This is misleading at best. According to the CBO letter
on the subject:
The potential discretionary costs identified in both CBO’s earlier analysis and the letters provided on May 11 include many items whose funding would be a continuation of recent funding levels for health-related programs or that were previously authorized and that PPACA would authorize for future years. Some of those items include:
- Section 3129 – Extension of Medicare rural hospital flexibility program ($0.1 billion over the 2010–2019 period)
- Section 5207 – Funding for the National Health Service Corp ($9.1 billion over the 2010–2019 period)
- Section 5312 – Funding for Parts B-D of Title VIII of the Public Health Service Act (relating to nursing workforce development) ($2.7 billion over the 2010–2019 period)
- Section 5401 – Centers of Excellence ($0.5 billion over the 2010–2019 period)
- Section 5402 – Scholarships, loans and educational assistance relating to students from disadvantaged backgrounds ($0.6 billion over the 2010–2019 period)
- Section 5601 – Federally qualified health center grants ($33.6 billion over the 2010–2019 period)
- Section 5603 – Wakefield emergency medical services program ($0.1 billion over the 2010–2019 period)
- Section 10221 – Indian health improvement act ($39.2 billion over the 2010–2019 period)
- Section 10412 -- Automated defibrillation ($0.25 billion over the 2010–2019 period)
CBO estimates that the amounts authorized for these items exceed $86 billion over the 10-year period (out of the roughly $105 billion total shown in the table that was provided along with the May 11 letter). Thus, CBO’s discretionary baseline, which assumes that 2010 appropriations are extended with adjustments for anticipated inflation, already accounts for much of the potential discretionary spending under PPACA.
In addition, there are a number of other items that could overlap some or even by a considerable amount with current law activities assumed in CBO’s baseline. Title V of PPACA includes many of those items. For example, section 5210 and sections 5301-5303 of PPACA replace provisions of prior law with new provisions offering a great deal more detail. The May 11 letter addresses these potential sources of overlap. The last paragraph on page 3 of that letter states: “Although Tables 1 and 2 provide more information about the discretionary costs associated with PPACA, they do not represent all of the potential budgetary implications of changes to existing discretionary programs—including both potential increases and decreases relative to recent appropriations…”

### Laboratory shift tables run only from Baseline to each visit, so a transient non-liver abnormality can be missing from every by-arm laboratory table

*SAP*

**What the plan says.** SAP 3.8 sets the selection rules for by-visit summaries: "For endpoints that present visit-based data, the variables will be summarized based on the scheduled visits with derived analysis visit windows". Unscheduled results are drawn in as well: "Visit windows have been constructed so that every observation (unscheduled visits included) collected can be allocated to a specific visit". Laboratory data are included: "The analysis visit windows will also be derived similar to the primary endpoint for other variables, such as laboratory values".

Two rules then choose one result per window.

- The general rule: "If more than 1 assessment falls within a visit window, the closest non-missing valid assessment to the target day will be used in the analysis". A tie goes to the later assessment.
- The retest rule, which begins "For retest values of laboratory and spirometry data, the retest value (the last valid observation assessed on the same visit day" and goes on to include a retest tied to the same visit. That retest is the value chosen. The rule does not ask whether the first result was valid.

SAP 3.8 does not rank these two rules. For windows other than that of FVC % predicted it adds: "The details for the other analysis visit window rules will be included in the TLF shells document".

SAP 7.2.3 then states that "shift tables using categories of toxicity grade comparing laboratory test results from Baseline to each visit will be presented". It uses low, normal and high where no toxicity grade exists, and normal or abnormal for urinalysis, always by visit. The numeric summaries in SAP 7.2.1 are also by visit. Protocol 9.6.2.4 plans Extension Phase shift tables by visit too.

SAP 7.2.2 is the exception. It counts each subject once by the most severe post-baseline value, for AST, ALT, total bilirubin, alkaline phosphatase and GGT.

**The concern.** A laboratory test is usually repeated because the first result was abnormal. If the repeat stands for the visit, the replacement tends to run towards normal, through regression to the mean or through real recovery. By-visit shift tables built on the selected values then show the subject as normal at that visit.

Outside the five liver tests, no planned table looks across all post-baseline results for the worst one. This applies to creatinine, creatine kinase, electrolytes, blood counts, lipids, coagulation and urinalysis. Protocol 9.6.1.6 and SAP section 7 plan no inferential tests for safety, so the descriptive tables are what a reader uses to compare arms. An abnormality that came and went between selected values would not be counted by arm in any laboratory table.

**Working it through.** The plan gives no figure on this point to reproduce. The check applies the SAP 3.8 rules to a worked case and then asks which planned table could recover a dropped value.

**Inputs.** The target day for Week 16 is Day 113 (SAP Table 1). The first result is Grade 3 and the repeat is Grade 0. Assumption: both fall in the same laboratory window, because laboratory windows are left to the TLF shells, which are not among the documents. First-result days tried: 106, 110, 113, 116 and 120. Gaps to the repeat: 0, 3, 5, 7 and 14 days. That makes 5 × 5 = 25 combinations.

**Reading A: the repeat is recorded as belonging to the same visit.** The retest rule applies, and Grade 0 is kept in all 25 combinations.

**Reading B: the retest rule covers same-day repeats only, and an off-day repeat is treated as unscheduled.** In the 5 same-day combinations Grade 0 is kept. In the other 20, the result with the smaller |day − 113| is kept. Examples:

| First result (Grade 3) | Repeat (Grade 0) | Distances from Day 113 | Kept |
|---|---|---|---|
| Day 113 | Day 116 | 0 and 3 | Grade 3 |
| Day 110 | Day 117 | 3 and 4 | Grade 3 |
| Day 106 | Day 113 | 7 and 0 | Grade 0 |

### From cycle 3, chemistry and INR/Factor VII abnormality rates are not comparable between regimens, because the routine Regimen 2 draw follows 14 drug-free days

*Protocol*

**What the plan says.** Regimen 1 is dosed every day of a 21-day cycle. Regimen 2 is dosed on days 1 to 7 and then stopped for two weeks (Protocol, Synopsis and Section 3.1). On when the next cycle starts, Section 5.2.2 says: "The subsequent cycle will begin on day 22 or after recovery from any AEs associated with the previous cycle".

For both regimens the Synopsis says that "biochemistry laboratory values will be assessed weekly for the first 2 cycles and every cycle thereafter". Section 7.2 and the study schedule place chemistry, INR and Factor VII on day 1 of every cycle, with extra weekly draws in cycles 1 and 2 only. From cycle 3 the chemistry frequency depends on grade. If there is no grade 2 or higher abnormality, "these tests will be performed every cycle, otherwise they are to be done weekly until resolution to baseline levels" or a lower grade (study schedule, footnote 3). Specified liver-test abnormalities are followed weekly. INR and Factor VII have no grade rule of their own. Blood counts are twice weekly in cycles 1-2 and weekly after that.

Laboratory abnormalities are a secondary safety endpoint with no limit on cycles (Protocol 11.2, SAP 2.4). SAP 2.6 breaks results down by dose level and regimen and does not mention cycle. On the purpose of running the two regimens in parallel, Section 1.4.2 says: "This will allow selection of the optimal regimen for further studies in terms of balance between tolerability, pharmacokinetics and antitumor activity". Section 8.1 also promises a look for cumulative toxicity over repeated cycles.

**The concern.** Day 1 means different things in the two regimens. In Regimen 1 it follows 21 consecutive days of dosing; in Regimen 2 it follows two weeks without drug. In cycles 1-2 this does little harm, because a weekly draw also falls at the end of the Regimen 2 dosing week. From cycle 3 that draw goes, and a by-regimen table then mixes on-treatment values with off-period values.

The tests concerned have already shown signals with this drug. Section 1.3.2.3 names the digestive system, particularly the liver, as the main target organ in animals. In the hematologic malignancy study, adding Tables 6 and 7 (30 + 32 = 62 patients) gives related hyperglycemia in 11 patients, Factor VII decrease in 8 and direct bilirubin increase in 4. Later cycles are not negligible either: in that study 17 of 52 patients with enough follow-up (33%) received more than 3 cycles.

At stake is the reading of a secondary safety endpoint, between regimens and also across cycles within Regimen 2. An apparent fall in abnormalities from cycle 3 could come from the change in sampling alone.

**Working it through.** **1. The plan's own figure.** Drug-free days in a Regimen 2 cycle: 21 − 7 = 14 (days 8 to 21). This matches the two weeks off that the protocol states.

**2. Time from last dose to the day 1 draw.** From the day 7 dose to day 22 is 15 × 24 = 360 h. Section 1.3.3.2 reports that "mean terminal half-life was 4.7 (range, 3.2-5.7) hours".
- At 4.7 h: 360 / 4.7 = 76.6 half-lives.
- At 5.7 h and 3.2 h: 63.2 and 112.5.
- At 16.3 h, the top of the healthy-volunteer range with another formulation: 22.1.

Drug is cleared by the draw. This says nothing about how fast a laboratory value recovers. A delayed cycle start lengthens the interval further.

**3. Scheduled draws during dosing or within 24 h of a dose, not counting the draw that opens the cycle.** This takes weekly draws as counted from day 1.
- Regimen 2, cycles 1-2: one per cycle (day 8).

The vast majority of the discretionary spending in that estimate would be occurring in the absence of a reform bill and is not a consequence of reform (to review very briefly, reform consists primarily of: 1) instituting a new regulatory framework on insurance markets, 2) extending subsidization of health insurance to the individual market instead of keeping it confined to the group market, and 3) simplifying and expanding Medicaid eligibility thresholds).
In the same way, updating the SGR formula (which isn't even a provision in the reform bill) is something that will eventually have to be done and exists as an issue independently of any reform plan. If you want to tack that on as a cost of reform, you might as well throw in the additional expenses to the VHA associated with injuries sustained by soldiers in the wars in Iraq and Afghanistan. Those costs must somehow be attributable to reform, since we still have to pay for them after the law is implemented, right?
It might be a little more intellectually honest to quote the entire relevant paragraph, which paints a substantially different picture than you imply it does: